Aug 27, 2009

Should abortion supporters be denied a Catholic burial?

Should abortion supporters be denied a Catholic burial? Yes. Jjust as canon law excludes law makers who support abortion from Holy Communion during life, then it follows that these people are still subject to excommunication during death.

Here are the Church laws that are on point:
A funeral Mass can be celebrated for most Catholics, but there are some specific cases in which canon law requires the denial of a funeral Mass. Canons 1184-1185 say:
"Canon 1184 §1. Unless they gave some signs of repentance before death, the following must be deprived of ecclesiastical funerals:1/ notorious apostates, heretics, and schismatics;2/ those who chose the cremation of their bodies for reasons contrary to Christian faith;3/ other manifest sinners who cannot be granted ecclesiastical funerals without public scandal of the faithful.
"§2. If any doubt occurs, the local ordinary is to be consulted, and his judgment must be followed.
"Canon 1185. Any funeral Mass must also be denied a person who is excluded from ecclesiastical funerals."
In fact, these strictures are rarely applied. In part, this is because many sinners do show signs of repentance before death.
Likewise, the canons are open to some interpretation. In No. 1184 §1 notorious would mean publicly known. Therefore someone who had abandoned the faith and joined some other group would be denied a funeral; someone who harbored private doubts or disagreements would not.
Cases of those who choose cremation for reasons contrary to the faith are extremely rare and are hard to prove (see the follow-up in our column of Nov. 29, 2005).
The most delicate cases are those in No. 1184 §1.3. Many canonists say that for denial of a funeral the person must be both widely known to be living in a state of grave sin and that holding a Church funeral would cause scandal.
About a year ago in Italy the Church denied an ecclesiastical funeral for a nationally known campaigner for euthanasia who requested and obtained the removal of his life-support system. In this case the request for a funeral for someone who was only nominally Catholic was in itself a publicity stunt for the organization behind the campaign. Likewise, someone subject to excommunication or interdict (for example, a Catholic abortionist) would be denied a funeral.
Given the severity of the requirements for denial of an ecclesiastical funeral, people in irregular marriages and suicides should not usually be denied a funeral. In such cases denial of the funeral is more likely than not to be counterproductive and cause unnecessary misunderstanding and bitterness. The Church intercedes for the soul and leaves final judgment to God.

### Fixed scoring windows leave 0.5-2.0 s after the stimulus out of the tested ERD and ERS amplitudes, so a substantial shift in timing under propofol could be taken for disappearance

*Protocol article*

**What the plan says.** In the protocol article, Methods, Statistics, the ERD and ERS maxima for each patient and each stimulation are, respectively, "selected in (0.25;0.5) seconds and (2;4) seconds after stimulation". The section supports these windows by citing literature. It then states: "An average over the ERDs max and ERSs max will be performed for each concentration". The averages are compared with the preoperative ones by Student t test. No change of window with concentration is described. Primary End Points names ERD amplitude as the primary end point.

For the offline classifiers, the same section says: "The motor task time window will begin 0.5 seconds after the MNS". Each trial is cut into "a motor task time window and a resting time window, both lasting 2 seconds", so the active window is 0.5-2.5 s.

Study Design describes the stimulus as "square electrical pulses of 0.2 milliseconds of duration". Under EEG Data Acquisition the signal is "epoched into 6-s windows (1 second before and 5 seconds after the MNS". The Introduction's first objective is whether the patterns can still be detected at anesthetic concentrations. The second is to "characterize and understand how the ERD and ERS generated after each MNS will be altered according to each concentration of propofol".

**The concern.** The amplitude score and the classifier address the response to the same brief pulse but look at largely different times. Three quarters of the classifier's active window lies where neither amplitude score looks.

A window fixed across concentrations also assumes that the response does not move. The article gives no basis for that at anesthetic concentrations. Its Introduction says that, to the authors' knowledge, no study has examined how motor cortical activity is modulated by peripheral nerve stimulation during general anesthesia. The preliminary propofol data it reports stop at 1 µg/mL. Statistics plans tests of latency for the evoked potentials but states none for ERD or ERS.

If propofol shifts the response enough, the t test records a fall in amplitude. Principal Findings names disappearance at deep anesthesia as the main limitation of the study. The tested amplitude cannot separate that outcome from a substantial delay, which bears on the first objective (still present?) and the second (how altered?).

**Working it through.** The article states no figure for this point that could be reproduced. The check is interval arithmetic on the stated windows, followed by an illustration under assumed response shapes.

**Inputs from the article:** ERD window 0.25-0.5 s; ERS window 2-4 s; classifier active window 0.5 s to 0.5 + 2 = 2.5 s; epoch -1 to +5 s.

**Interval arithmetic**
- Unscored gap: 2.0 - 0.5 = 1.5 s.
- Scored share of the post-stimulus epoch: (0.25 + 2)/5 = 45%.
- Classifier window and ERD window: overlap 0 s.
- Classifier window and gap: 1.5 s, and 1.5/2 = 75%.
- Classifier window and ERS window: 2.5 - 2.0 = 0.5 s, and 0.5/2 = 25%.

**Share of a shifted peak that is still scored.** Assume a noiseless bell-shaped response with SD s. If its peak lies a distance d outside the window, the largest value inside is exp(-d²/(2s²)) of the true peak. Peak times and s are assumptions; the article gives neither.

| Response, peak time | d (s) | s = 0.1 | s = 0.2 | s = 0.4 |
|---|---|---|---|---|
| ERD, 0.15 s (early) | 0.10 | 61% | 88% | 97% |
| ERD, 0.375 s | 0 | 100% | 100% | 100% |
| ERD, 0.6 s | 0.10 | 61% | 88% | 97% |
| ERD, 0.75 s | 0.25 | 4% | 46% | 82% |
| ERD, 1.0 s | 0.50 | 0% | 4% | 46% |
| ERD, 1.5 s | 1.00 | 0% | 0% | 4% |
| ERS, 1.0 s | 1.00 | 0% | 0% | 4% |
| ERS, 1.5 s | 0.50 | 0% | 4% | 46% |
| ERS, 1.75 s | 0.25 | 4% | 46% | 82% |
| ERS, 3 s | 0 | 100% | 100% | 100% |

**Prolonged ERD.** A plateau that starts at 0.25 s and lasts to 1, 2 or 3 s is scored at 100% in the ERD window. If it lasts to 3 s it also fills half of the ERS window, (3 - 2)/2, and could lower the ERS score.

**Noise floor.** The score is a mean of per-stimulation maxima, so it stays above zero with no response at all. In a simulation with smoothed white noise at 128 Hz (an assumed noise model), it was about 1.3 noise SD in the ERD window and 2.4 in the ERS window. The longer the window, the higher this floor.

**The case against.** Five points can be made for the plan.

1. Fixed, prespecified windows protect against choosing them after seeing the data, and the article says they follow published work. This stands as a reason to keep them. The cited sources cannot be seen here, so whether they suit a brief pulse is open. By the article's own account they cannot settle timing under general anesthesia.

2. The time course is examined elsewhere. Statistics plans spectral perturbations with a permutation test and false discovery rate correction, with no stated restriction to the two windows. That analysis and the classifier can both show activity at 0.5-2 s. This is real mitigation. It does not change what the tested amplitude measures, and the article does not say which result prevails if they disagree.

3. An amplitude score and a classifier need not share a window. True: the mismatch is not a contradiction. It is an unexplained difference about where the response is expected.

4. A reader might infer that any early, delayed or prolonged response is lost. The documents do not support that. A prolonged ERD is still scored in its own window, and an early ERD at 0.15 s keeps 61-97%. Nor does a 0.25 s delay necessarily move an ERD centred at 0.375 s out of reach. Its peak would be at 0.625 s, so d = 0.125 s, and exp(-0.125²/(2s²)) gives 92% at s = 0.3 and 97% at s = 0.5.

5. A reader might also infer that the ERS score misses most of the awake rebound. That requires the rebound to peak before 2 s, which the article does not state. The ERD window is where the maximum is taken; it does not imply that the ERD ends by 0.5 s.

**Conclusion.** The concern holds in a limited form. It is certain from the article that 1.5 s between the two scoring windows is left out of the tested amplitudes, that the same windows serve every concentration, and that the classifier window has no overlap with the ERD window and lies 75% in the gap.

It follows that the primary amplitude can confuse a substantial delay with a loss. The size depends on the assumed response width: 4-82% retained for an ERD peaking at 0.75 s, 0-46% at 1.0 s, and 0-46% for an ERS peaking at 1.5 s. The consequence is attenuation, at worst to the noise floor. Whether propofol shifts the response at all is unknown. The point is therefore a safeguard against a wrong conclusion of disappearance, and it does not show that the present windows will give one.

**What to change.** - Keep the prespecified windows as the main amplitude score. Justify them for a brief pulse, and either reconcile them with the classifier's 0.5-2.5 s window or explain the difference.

Analogous to the funeral Mass are anniversary Masses which are somewhat in between an intention and a funeral Mass. Although, strictly speaking, these would not fall under the prohibitions mentioned in Canon 1184, such Masses should not be given publicity if the person had been denied a funeral.
With respect to non-Catholic Christians the local bishop may permit a funeral in some cases as specified in the Ecumenical Directory 120: "In the prudent judgment of the local Ordinary, the funeral rites of the Catholic Church may be granted to members of a non-Catholic Church or ecclesial Community, unless it is evidently contrary to their will and provided that their own minister is unavailable, and that the general provisions of Canon Law do not forbid it (see Can. 1183,3)."
Regarding the first and third cases presented by our reader, we can also refer to Canon 1183:
"Canon 1183 §1. When it concerns funerals, catechumens must be counted among the Christian faithful.
"§2. The local ordinary can permit children whom the parents intended to baptize but who died before baptism to be given ecclesiastical funerals."
This would apply both to the person who had intended to receive baptism but was prevented by death as well as to the person whose baptism was uncertain but was active in the Church.
In the first case the funeral liturgy may be celebrated as usual, only omitting language referring directly to the sacrament. The same would apply to the second case, but omission of mentioning the sacrament should be done only if the fact that the person had never been baptized could be established with some degree of certainty.
The foundation for this is the doctrine of baptism of desire in which the Church believes that a soul who explicitly desired the sacrament will receive all the graces of baptism at the moment of death, except for the sacramental character. This last is not given because it is directly orientated toward the exercise of worship during the course of life.

Source http://www.zenit.org/rssenglish-26626

No comments:

Recent Posts

Popular Posts

Blog Archive